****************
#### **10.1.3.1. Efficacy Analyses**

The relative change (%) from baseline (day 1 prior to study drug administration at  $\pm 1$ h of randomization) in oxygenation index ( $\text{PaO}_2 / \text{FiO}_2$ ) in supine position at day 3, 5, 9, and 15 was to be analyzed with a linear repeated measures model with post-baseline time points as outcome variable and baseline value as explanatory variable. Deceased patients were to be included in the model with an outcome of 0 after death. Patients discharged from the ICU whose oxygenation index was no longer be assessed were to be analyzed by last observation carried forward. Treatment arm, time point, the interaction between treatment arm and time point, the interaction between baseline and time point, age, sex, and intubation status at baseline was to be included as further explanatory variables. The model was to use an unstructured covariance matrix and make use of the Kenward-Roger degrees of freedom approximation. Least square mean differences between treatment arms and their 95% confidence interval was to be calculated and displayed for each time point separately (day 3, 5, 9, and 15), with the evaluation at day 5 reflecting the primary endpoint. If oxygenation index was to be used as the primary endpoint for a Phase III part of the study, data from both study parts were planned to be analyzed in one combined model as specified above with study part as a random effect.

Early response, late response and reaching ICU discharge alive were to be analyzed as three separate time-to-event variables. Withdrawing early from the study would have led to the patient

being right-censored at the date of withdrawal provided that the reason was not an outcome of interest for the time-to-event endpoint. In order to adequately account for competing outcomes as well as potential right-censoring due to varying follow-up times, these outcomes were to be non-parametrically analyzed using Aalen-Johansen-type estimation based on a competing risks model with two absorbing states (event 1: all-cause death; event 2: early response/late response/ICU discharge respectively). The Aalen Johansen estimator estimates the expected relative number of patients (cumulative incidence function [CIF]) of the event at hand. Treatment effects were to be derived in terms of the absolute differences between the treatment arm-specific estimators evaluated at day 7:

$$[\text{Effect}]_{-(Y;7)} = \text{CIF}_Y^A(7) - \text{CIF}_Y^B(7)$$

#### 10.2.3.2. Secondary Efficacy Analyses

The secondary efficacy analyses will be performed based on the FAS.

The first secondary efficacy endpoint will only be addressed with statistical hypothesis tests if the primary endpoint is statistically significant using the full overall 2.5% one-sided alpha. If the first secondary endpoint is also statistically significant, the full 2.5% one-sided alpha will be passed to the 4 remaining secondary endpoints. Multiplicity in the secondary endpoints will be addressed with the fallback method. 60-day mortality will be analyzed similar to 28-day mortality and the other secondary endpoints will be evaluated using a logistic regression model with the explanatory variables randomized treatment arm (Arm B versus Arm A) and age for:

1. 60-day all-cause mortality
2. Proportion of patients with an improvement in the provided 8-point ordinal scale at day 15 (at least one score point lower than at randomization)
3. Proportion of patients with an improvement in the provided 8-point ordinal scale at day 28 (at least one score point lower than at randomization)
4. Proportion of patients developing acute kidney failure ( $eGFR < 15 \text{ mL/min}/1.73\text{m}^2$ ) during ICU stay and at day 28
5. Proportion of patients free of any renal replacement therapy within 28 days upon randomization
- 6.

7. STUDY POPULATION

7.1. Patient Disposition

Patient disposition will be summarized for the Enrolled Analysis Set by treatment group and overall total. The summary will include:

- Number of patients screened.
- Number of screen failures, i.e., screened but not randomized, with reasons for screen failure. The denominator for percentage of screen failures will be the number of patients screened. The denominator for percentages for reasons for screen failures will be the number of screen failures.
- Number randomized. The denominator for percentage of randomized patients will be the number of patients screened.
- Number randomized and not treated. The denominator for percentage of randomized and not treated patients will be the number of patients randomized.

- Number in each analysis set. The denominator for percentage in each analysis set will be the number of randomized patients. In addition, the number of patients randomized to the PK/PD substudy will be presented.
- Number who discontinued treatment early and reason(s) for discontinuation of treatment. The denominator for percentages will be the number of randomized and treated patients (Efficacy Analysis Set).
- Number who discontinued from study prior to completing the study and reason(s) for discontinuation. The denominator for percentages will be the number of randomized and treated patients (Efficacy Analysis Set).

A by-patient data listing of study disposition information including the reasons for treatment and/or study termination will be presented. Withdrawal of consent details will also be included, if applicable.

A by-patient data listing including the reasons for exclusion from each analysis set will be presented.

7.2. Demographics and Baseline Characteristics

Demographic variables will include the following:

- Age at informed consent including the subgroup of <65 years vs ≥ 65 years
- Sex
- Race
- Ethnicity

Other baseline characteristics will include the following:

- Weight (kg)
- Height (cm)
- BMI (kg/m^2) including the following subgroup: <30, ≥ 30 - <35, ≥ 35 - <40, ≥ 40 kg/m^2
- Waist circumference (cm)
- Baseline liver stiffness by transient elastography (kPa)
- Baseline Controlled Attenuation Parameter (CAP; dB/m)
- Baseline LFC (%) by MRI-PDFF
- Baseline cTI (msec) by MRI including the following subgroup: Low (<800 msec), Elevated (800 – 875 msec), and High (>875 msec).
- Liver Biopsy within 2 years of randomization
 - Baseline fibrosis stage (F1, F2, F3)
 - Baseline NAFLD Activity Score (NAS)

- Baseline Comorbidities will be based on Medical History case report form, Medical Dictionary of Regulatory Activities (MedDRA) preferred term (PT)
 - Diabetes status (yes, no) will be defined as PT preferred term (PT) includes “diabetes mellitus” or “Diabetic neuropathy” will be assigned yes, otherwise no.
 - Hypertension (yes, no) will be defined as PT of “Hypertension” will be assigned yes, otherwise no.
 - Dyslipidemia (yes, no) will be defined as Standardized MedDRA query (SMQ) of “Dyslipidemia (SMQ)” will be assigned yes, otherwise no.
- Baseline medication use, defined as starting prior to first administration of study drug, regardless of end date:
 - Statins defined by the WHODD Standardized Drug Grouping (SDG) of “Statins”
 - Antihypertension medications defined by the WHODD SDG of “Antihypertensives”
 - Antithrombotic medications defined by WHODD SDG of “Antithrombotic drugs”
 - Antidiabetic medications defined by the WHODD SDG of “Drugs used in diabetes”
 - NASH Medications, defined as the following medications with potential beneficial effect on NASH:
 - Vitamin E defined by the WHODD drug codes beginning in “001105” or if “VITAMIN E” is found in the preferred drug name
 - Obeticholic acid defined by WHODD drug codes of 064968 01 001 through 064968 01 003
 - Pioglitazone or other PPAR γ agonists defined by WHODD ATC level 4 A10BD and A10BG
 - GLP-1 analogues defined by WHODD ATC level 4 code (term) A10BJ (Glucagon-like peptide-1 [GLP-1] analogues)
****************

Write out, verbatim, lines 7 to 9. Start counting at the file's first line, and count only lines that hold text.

The secondary efficacy analyses will be performed based on the FAS.

The first secondary efficacy endpoint will only be addressed with statistical hypothesis tests if the primary endpoint is statistically significant using the full overall 2.5% one-sided alpha. If the first secondary endpoint is also statistically significant, the full 2.5% one-sided alpha will be passed to the 4 remaining secondary endpoints. Multiplicity in the secondary endpoints will be addressed with the fallback method. 60-day mortality will be analyzed similar to 28-day mortality and the other secondary endpoints will be evaluated using a logistic regression model with the explanatory variables randomized treatment arm (Arm B versus Arm A) and age for:

1. 60-day all-cause mortality